I rarely use auto ISO because unlike changes in aperture or shutter speed, changes in ISO influence the quality of the image recorded on the sensor. If you increase ISO, you decrease the signal to noise ratio and dynamic range. I just want that compromise to be a deliberate decision on my part when it is necessary.
I don't want to blow white plumage on a bird because I forgot I had auto ISO set. My left thumb is now pretty well trained to find the ISO button while my right thumb spins the command dial - and I know what I have just done to the image.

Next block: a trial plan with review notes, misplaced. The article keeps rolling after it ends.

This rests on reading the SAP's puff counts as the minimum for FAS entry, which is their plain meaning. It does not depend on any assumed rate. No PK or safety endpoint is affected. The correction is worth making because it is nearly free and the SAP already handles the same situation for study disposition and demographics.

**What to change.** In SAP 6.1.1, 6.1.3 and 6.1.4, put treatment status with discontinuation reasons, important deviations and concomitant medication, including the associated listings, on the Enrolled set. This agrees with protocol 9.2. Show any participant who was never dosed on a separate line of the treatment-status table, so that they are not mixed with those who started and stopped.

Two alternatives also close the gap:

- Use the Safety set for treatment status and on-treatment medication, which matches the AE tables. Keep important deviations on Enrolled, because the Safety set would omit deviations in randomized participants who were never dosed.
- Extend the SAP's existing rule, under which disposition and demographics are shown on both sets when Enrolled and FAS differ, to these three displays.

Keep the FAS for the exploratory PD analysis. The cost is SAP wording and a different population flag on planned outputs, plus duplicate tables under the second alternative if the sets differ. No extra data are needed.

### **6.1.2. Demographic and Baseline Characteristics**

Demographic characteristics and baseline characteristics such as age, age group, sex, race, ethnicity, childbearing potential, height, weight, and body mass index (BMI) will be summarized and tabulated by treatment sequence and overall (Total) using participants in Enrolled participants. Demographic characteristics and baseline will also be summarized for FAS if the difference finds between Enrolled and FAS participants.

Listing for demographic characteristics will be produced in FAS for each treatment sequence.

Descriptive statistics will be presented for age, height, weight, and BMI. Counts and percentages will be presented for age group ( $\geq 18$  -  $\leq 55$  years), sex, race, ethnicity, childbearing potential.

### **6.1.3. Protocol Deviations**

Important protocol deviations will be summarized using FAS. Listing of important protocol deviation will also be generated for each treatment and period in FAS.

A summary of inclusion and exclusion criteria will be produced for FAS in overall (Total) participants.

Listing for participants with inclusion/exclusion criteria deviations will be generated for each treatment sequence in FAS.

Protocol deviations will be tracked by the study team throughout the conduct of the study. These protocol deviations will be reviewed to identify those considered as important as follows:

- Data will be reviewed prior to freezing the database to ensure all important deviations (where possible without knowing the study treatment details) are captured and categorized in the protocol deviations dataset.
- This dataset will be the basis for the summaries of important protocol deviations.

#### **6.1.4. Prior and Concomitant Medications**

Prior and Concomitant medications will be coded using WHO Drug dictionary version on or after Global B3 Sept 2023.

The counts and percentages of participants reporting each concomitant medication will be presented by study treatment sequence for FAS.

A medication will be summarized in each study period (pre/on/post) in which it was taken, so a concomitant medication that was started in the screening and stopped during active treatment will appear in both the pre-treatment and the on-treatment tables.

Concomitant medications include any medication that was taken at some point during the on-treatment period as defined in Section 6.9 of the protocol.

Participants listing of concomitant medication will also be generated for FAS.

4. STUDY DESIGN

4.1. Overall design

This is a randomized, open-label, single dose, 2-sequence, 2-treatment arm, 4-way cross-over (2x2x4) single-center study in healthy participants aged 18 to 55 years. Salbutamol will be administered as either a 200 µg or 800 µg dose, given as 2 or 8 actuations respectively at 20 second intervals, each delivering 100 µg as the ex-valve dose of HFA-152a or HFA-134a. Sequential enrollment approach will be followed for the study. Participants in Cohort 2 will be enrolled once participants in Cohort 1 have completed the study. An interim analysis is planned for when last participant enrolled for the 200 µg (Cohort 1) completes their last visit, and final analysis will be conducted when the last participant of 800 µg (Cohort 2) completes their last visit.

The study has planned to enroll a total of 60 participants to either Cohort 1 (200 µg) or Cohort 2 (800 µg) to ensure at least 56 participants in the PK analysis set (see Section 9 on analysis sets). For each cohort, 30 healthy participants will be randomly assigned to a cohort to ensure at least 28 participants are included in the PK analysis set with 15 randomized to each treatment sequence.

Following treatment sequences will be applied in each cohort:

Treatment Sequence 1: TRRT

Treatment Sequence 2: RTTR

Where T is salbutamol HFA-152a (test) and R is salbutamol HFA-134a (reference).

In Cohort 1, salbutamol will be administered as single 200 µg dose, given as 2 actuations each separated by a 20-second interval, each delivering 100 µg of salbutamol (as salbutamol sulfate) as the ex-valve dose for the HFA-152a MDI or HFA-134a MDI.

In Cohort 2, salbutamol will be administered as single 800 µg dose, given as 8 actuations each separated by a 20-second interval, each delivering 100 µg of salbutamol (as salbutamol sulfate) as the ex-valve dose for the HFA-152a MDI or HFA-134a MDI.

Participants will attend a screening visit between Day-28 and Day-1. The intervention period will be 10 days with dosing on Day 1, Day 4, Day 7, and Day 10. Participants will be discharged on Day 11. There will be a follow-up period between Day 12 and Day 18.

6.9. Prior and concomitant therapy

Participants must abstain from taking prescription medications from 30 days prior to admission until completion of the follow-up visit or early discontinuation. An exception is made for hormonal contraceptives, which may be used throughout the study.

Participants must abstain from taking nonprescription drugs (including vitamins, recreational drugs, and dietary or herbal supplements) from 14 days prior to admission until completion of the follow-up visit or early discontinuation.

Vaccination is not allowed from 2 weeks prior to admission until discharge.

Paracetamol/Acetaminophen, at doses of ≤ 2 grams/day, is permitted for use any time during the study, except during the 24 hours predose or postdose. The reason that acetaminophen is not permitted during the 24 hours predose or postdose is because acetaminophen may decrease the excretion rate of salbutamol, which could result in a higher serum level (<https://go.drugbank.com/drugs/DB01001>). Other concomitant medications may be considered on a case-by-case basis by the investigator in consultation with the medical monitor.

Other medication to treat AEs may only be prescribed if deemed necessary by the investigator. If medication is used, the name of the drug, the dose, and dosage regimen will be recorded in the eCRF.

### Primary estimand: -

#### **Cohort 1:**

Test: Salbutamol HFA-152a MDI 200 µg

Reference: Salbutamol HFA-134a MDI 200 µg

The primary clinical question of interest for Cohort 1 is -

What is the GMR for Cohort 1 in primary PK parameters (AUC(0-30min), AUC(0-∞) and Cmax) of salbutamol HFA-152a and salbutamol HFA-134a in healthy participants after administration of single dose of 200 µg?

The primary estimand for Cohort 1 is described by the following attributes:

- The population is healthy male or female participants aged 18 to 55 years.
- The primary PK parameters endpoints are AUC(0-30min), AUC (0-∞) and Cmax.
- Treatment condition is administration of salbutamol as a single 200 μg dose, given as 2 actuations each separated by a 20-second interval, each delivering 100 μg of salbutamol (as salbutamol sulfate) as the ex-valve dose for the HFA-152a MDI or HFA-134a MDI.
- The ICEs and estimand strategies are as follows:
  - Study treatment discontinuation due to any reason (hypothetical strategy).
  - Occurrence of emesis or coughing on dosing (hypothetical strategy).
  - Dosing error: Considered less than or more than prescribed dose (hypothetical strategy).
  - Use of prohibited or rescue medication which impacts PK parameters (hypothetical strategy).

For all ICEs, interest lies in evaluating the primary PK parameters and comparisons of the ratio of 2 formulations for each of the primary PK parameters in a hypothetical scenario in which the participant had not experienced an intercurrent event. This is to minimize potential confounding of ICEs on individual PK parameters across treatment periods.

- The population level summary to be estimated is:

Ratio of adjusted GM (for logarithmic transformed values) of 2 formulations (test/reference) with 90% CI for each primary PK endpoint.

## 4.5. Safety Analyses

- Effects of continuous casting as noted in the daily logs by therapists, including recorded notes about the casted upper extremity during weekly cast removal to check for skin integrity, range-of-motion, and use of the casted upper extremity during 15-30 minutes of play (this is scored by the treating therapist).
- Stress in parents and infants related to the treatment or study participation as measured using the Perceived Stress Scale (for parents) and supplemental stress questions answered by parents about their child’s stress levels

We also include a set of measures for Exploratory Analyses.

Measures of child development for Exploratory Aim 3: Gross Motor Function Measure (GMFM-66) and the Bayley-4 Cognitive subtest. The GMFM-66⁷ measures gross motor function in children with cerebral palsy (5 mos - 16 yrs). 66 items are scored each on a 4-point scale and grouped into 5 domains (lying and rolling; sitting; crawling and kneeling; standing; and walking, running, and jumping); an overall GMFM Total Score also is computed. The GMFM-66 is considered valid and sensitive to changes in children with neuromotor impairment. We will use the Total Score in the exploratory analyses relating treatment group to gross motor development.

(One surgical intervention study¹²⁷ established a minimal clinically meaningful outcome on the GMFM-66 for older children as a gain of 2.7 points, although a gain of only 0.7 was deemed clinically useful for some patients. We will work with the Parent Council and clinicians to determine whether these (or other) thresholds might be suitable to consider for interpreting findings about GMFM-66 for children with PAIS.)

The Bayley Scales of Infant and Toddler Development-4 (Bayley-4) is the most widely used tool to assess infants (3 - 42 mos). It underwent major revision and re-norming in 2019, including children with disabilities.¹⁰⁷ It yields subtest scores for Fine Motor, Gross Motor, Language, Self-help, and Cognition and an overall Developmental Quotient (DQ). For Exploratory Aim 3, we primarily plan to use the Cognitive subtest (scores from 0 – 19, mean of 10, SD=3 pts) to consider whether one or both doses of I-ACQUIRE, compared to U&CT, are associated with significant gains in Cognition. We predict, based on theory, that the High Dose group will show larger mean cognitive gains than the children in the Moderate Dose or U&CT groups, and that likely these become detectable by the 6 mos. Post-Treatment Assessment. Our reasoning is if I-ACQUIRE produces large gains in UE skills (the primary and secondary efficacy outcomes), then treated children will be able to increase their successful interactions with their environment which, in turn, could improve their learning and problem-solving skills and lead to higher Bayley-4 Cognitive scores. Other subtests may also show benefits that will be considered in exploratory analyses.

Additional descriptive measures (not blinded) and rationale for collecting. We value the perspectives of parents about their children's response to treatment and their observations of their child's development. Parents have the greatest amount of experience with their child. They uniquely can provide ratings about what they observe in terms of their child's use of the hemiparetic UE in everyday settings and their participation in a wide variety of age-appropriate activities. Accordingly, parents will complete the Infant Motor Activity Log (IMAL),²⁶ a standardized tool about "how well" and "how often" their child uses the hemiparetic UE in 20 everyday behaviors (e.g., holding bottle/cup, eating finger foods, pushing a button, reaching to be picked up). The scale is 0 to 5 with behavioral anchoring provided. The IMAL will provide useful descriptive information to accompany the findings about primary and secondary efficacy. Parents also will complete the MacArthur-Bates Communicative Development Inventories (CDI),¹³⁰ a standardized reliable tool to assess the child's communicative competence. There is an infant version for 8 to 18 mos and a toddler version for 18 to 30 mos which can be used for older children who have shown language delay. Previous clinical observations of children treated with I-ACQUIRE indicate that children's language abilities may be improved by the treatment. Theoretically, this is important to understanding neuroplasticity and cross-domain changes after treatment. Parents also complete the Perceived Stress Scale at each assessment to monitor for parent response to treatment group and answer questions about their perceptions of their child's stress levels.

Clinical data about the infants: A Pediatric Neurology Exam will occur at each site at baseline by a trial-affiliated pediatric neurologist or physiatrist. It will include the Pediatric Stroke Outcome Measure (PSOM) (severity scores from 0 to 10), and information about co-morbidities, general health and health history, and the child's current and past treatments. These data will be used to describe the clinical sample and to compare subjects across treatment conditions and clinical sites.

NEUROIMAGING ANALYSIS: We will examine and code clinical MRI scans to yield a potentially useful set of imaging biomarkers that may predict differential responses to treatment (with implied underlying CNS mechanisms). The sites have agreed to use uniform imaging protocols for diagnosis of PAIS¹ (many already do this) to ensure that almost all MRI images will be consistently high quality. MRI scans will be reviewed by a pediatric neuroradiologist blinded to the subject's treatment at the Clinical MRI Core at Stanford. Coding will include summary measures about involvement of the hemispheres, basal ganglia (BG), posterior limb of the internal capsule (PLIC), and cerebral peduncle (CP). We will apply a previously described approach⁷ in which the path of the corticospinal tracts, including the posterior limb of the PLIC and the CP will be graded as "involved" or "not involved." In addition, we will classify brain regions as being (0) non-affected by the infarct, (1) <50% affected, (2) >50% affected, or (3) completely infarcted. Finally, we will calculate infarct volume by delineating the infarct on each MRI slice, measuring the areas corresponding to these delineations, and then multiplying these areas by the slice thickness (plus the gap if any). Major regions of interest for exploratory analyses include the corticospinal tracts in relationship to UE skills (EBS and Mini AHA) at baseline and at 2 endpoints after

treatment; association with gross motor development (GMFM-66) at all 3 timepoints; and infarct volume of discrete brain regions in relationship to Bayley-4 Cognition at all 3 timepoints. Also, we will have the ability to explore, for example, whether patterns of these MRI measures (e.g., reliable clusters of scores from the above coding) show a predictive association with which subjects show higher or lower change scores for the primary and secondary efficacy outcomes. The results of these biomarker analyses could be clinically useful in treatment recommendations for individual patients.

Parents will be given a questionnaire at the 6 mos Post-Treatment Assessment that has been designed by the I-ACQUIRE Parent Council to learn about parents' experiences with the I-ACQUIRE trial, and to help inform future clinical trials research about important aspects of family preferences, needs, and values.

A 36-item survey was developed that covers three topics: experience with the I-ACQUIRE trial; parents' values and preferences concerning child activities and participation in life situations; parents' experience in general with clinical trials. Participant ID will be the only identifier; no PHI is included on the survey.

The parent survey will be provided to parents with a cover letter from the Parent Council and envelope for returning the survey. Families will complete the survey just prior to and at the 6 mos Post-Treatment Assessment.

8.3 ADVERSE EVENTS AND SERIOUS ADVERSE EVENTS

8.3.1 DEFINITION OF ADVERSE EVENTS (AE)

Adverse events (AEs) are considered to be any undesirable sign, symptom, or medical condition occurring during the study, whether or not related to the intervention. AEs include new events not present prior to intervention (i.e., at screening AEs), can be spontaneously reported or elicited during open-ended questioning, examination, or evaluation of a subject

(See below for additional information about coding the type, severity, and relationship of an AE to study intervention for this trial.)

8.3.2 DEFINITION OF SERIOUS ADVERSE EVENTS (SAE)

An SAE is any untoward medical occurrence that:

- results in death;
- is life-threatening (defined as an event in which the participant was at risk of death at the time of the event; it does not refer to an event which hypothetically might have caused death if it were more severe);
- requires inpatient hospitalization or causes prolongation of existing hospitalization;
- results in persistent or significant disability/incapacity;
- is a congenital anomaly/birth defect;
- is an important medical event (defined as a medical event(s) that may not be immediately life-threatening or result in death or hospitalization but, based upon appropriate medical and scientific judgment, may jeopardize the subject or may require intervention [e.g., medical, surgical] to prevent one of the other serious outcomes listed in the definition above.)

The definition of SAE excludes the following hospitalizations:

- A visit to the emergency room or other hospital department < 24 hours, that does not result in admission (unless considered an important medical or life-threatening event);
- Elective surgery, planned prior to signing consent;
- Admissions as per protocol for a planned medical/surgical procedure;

I imagine there are a host of circumstances where there is a known acceptable range of ISO settings that will have an insignificant impact on quality while providing shooting flexibility - but it's just not a setting I'm comfortable leaving on the camera.